Search Images Maps Play YouTube News Gmail Drive More »
Sign in
Screen reader users: click this link for accessible mode. Accessible mode has the same essential features but works better with your reader.

Patents

  1. Advanced Patent Search
Publication numberUS7983572 B2
Publication typeGrant
Application numberUS 11/170,906
Publication dateJul 19, 2011
Filing dateJun 30, 2005
Priority dateJun 30, 2005
Also published asUS20070002917, WO2007005566A2, WO2007005566A3
Publication number11170906, 170906, US 7983572 B2, US 7983572B2, US-B2-7983572, US7983572 B2, US7983572B2
InventorsHongyu Deng
Original AssigneeFinisar Corporation
Export CitationBiBTeX, EndNote, RefMan
External Links: USPTO, USPTO Assignment, Espacenet
Electro-absorption modulator integrated with a vertical cavity surface emitting laser
US 7983572 B2
Abstract
An electro-absorption modulator integrated with a vertical cavity surface emitting laser (VCSEL). An electro-absorption modulator (EAM) is integrated or grown on a VCSEL. The electro-absorption modulator may be separated from the VCSEL by a semi-insulating or nonconducting layer. Contacts on the EAM can bias the EAM such that light emitted by the VCSEL is selectively absorbed. Thus, the VCSEL can emit a constant wave light that is modulated by the integrated EAM.
Images(4)
Previous page
Next page
Claims(22)
1. A device comprising:
a vertical cavity surface emitting laser comprising;
a bottom minor;
a top minor;
an active region formed between the bottom minor and the top minor;
a top laser contact formed over the top minor; and
a bottom laser contact formed under the bottom mirror; and
an electro-absorption modulator section integrated with and external to the vertical cavity surface emitting laser, the electro-absorption modulator section comprising:
an n-type cladding layer;
a p-type cladding layer;
a top modulator contact;
a bottom modulator contact; and
an absorption region formed between the n-type cladding layer and the p-type cladding layer, wherein the absorption region selectively absorbs light emitted by the vertical cavity surface emitting laser to modulate the light,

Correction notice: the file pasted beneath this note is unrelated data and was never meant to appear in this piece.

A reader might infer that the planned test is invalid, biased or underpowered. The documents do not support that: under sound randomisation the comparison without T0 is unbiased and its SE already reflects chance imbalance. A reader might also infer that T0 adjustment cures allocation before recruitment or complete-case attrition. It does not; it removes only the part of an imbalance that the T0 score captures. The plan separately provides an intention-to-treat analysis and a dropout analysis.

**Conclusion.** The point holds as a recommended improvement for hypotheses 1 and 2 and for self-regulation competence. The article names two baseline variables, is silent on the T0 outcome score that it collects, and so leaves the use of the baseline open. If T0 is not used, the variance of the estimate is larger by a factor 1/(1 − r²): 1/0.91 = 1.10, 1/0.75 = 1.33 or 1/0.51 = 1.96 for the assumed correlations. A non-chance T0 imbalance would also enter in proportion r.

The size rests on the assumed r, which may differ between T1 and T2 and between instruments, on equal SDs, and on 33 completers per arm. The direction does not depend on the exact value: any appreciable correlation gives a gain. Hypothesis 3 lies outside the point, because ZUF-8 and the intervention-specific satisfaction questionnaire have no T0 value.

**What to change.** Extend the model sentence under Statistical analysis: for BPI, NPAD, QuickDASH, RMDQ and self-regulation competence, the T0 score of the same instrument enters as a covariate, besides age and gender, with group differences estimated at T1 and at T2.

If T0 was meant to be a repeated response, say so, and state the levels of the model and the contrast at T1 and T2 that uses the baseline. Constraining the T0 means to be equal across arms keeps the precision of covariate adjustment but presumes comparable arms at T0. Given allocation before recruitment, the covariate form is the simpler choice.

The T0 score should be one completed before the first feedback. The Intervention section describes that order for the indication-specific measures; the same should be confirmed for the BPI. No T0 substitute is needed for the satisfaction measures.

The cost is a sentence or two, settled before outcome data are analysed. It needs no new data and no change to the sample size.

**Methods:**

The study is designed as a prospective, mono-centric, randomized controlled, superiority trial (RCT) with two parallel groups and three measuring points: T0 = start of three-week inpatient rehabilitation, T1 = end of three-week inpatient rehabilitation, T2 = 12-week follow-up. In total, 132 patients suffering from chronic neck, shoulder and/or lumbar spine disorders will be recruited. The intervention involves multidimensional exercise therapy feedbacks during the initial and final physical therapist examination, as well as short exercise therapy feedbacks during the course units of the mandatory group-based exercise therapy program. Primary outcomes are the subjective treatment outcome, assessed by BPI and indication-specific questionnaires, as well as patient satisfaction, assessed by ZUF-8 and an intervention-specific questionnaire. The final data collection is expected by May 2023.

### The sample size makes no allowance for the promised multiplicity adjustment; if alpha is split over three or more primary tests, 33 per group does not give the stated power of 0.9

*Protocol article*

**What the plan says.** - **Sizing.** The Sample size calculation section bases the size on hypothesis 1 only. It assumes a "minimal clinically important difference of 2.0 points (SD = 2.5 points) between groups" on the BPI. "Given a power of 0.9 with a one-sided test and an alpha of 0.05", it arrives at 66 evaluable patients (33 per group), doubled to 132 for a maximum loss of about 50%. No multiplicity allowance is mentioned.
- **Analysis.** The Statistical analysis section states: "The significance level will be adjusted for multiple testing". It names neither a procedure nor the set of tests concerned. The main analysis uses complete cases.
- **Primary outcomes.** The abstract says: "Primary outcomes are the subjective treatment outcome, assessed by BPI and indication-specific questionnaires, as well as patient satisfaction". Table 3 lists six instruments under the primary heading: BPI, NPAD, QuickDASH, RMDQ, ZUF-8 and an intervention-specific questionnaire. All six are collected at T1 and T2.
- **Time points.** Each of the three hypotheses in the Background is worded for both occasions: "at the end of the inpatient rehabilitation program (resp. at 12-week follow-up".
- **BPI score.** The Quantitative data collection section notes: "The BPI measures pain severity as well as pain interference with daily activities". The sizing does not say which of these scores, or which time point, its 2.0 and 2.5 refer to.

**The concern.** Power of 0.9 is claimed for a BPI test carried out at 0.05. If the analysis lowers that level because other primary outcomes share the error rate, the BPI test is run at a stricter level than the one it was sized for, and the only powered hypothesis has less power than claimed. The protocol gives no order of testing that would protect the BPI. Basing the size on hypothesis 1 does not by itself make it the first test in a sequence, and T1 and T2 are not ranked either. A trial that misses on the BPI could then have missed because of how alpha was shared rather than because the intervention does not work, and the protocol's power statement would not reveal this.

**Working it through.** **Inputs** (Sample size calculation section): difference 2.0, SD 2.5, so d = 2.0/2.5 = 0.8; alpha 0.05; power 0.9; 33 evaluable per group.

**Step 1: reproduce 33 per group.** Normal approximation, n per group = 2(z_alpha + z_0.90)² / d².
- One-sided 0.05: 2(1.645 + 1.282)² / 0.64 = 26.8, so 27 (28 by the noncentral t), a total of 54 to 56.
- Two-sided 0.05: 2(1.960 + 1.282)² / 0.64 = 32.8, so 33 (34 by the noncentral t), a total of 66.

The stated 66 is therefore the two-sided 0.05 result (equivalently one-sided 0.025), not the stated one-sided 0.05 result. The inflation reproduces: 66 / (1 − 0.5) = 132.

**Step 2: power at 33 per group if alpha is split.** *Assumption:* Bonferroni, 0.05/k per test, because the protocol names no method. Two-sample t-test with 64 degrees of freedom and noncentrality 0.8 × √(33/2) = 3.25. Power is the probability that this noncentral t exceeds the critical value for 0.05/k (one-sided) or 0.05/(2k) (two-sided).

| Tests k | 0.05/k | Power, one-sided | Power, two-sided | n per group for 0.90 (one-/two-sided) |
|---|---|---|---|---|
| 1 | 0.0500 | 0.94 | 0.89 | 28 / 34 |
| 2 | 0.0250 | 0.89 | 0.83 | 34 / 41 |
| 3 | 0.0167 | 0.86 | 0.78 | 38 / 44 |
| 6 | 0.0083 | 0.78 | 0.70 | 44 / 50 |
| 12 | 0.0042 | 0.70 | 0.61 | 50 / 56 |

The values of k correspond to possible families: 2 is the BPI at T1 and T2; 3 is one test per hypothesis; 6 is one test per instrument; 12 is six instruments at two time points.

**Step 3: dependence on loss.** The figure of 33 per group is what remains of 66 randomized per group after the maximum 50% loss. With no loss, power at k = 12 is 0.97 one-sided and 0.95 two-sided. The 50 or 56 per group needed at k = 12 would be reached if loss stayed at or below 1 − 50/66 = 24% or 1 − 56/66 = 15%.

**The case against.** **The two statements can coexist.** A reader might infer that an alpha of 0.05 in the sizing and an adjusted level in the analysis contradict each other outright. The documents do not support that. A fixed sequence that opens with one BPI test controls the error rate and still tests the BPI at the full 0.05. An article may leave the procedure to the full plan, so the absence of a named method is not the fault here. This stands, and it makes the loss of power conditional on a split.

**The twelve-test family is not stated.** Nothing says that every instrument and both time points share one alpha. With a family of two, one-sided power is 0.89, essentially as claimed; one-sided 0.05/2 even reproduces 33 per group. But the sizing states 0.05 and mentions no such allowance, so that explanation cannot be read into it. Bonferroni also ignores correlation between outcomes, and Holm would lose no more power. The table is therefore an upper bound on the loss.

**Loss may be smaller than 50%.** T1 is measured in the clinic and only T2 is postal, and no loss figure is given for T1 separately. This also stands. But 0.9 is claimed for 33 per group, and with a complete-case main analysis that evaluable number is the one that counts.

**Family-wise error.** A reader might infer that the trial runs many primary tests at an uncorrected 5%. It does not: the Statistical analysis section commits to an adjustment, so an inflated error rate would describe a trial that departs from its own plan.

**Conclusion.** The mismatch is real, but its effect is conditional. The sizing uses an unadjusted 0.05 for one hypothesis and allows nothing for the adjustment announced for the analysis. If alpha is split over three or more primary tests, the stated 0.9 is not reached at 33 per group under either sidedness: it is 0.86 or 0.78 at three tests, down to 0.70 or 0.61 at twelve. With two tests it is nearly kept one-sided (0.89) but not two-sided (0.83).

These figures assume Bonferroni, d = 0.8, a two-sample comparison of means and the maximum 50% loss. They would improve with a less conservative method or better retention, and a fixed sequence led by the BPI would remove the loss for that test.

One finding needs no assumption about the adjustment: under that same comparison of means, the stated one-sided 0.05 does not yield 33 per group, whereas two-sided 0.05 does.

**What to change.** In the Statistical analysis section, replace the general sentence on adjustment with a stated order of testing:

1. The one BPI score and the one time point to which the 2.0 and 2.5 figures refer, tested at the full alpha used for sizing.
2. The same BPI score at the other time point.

wherein the top and bottom modulator contacts are electrically separate and disconnected from both the top and bottom laser contacts and are used to bias the absorption region such that light emitted by the vertical cavity surface emitting laser is modulated.
2. The device of claim 1, the electro-absorption modulator section being monolithically formed with the vertical cavity surface emitting laser.
3. The device of claim 1, wherein the electro-absorption modulator section has a bandedge that is blue shifted relative to a bandedge of the vertical cavity surface emitting laser.
4. The device of claim 1, wherein the bandedge of the electro-absorption modulator section is blue-shifted in a range from 10 nanometers to 150 nanometers.
5. The device of claim 1, wherein the bandedge of the electro-absorption modulator section is blue-shifted in a range from 10 to 100 nanometers when the vertical cavity surface emitting laser lases at about 1310 nanometers or at 1550 nanometers.
6. The device of claim 1, wherein the bottom minor and the top mirror each comprise distributed Bragg reflector layers.
7. The device of claim 1, further comprising an insulation layer positioned between the vertical cavity surface emitting laser and the modulator contact of the electro-absorption modulator section that is closest to the vertical cavity surface emitting laser, the insulation layer preventing a potential at the closest modulator contact from influencing current in the vertical cavity surface emitting laser.
8. The device of claim 7, wherein the insulation layer is doped to achieve a lattice match and a semi-insulating property.
9. A device as defined in claim 7, wherein the insulation layer is non-conductive and/or is grown without any intentional doping.
10. The device of claim 1, wherein the electro-absorption modulator section further comprises a pair of DBR mirrors that sandwich at least the absorption region.
11. The device of claim 1, wherein the vertical cavity surface emitting laser is a constant wave light source.
12. The device of claim 1 wherein the electro-absorption modulator section is configured for at least one of an InP or GaAs based vertical cavity surface emitting laser.
13. A device comprising:
a vertical cavity surface emitting laser comprising:
a first distributed Bragg reflector (DBR) minor;
a second DBR minor;
an active region sandwiched by the first DBR minor and the second DBR minor;
a top laser contact formed over the top first DBR mirror; and
a bottom laser contact formed under the second DBR minor; and
an electro-absorption modulator (EAM) monolithically integrated with, and located external to, the vertical cavity surface emitting laser, the EAM comprising:
an absorption region sandwiched by a first cladding layer and a second cladding layer, wherein a bandedge of the absorption region is blue-shifted relative to a bandedge of the active region of the vertical cavity surface emitting laser;
a third DBR mirror and a fourth DBR mirror that form a cavity that includes the absorption region;
a top modulator contact; and
a bottom modulator contact,